The Buddhist Kingdoms of Myanmar (Old Burma) WEA Sydney

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This is a series of six lectures, covering two thousand years of Myanmar archaeology, history, art and religion. It looks at the development of huge walled cities that traded as far across as Rome in the early First Millennium, at the kingdom of Bagan which united all of what is now Myanmar, and at Mrauk-U, “the Venice of the East”, that engaged with Dutch and Portuguese traders and was a major force for several centuries on the Bay of Bengal. Burma is called the Golden Land: they sure did have lots of gold.


  • Hybrid (F2F & Online simultaneously)


  • The Pyu cities: Early in the First Millennium, several huge cities surrounded by brick walls were built across old Burma. They traded with India and received jewellery and coins as far away as Rome, built Buddhist (and Hindu) shrines, worked in gold and semi-precious stones, and used an exotic coinage stamped with symbols of gods and kingdoms. We examine the origins, functioning and fate of these cities, named for the “Pyu” script used in their inscriptions.
  • Bagan: Around the 11th century, a centralised kingdom, Bagan, began to build thousands of Buddhist monuments, decorating them in a style originating from India. Did these people invade Burma, or were they locals taking over and expanding their influence? We examine the competing theories, and try to separate folklore than fact. And we discover through the architecture and art that this was a wealthy land. In 1988, during one of Burma’s many periods of political turmoil, residents of Bagan made a good living mining gold in the ancient city: gold not natural to the soil, but washed there from the tops of gilded buildings by centuries of rain.
  • Buddha’s lives as shown in the artworks of Bagan: Buddhism promises a better future life to someone who is good in their present life: and as a corollary, you are rich or royal in your present life because you earned it in a past life. We look at how reincarnation worked as a social control in old Bagan. The importance of this belief in reincarnation is shown in the sculptures and paintings of Bagan, which deal with some often rollicking folk tales of Buddha’s previous lives. Then we follow the stories of Buddha’s “final” life as a prince in India, which are as much a part of Burmese Buddhist culture as stories of Jesus are in western Christian culture.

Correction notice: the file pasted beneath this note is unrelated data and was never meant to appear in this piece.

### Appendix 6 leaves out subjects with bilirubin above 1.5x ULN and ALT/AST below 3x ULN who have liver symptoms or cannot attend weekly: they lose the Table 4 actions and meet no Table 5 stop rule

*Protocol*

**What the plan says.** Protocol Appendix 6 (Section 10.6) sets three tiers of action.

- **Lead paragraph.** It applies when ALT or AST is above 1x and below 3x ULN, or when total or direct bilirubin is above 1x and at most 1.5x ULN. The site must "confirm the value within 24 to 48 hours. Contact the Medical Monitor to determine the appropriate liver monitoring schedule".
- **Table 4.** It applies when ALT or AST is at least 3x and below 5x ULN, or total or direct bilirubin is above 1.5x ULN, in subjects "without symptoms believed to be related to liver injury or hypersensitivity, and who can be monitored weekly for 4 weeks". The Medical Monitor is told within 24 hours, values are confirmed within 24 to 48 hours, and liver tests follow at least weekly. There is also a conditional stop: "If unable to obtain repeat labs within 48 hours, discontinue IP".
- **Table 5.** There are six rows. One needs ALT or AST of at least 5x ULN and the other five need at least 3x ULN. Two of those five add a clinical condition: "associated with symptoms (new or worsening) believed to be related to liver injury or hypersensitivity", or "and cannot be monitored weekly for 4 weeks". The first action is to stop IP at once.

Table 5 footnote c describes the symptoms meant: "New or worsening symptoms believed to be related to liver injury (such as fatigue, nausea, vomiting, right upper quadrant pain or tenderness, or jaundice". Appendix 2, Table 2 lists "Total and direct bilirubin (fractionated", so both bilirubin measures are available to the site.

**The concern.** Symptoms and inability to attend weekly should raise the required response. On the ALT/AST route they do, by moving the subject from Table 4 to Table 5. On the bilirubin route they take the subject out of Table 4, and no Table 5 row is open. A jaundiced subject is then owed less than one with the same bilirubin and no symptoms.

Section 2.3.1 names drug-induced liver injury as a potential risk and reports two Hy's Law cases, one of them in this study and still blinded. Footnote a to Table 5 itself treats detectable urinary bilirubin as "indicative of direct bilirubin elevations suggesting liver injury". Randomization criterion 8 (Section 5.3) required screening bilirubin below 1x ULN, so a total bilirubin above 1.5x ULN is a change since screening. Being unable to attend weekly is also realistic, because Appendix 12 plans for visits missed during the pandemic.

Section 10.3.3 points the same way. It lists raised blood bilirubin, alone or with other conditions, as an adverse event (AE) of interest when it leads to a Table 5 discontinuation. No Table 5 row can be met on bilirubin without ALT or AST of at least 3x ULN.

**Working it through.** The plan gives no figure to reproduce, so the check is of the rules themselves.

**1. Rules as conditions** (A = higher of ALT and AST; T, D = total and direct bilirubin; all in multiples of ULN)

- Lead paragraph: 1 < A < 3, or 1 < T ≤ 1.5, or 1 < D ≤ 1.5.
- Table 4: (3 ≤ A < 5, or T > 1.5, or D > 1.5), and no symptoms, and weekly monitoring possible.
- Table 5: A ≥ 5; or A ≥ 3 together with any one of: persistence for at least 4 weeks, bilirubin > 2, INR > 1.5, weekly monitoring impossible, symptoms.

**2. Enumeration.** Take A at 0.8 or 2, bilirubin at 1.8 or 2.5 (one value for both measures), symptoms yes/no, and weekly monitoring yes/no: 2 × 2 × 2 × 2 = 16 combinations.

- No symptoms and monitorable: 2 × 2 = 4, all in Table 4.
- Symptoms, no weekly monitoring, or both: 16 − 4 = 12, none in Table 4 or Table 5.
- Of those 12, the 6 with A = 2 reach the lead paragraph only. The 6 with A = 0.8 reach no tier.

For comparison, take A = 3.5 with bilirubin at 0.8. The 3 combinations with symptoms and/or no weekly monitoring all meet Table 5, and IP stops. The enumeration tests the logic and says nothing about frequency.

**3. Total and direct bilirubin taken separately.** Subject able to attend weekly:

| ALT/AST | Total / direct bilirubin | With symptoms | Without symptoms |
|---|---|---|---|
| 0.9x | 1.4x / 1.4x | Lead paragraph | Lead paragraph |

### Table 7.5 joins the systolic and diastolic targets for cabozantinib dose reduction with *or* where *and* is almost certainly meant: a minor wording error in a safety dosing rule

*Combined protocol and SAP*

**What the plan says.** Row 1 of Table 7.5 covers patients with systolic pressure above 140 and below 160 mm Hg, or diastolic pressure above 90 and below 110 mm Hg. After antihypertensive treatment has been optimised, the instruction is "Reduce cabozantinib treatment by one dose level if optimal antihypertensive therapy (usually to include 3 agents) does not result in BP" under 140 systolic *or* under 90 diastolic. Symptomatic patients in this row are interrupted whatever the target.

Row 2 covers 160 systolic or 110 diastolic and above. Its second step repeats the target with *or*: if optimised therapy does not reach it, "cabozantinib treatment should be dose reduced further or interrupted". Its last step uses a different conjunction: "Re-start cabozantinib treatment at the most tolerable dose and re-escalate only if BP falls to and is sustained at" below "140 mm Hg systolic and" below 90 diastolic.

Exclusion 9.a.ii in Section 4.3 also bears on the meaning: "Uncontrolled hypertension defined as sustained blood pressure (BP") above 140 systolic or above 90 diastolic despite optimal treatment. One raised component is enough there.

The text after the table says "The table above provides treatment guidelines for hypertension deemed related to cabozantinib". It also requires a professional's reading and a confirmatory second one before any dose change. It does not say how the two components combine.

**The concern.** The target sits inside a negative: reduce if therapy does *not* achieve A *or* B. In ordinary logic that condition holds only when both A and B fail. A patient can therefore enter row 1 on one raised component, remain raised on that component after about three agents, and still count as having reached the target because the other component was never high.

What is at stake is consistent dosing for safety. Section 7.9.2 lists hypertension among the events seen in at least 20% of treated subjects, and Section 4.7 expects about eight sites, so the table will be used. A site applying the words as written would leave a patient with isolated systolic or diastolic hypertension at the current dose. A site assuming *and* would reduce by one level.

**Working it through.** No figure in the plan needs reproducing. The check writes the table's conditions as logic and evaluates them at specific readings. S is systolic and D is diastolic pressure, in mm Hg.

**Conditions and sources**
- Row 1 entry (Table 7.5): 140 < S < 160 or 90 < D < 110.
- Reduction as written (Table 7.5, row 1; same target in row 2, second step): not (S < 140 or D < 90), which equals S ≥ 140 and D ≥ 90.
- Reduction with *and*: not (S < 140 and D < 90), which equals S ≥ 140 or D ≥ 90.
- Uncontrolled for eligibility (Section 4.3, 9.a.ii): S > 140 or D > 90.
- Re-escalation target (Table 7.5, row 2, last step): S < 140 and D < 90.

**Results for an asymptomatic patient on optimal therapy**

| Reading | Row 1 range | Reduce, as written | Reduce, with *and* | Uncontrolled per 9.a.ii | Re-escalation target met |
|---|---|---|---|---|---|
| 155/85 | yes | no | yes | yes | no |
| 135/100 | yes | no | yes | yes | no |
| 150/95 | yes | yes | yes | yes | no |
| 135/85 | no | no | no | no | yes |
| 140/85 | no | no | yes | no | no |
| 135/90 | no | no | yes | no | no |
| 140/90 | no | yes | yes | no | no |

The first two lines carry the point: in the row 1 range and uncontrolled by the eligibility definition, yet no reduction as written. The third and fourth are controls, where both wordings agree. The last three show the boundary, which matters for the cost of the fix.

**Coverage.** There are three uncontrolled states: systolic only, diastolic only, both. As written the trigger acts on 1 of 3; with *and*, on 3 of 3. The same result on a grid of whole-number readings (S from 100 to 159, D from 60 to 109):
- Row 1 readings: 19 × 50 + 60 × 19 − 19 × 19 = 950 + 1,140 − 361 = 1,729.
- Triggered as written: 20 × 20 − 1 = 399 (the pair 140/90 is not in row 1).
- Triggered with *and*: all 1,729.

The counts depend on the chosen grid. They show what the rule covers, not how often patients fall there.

• Mrauk-U - the “Venice of the East”: After Bagan faded away in the late 13th century (we won’t spoil the surprise by telling you why) a new Buddhist kingdom grew on the west coast. Known as Arakan, its capital was Mrauk-U. Hundreds of Buddhist monuments were built, mainly of stone. Traders, mercenaries and missionaries from Europe were astonished by the golden and bejewelled “idols”, and the general prosperity of the kingdom. Your lecturer’s most recent research program was to help put together a proposal for World Heritage inscription of this jungle-clad city.
  • The Irrawaddy Valley kingdoms after Bagan: Between the 14th and late 18th centuries, various power groups left their mark on the art, architecture and political processes of the fertile Irrawaddy Valley, the heartland of old Burma. Wars were fought with varying degrees of success against Mrauk-U to the west and Siam to the east. The popular Burmese name for Thailand is “Ayu”, referring to the kingdom of Ayutthaya, which was defeated by a Burmese king … and the Burmese are still rubbing it in after several centuries.
  • The Konbaung Dynasty: Burma’s last kings, and the coming of the British: Your lecturer spent some time in Shwebo Jail, in the city that was the original home of the first king of the 18th century Konbaung dynasty (OK, the old jail is now a historic site, and Bob stayed in the former warden’s house which belongs to the Department of Archaeology). We follow the descendants of that first King, Alaungpaya, through several capitals to Mandalay, and to the exile of Thibaw, the last king, in India. We discover that Queen Supalayat was very unfairly accused of murdering dozens of her relatives- apparently it was just the one or two. And we will see- in pictures, anyway- some of the royal jewellery that the palace staff “saved” as the last king was marched through Mandalay into exile.


By the end of this course, students should be able to:

  1. Understand the broad sweep of Myanmar’s history over the past 20 centuries
  2. Appreciate why Buddhism remains such a force in old Burma today
  3. Identify broad architectural periods in Myanmar, from Pyu to modern.
  4. Gain an idea of what must happen to an archaeological site for it to be granted UNESCO World Heritage status.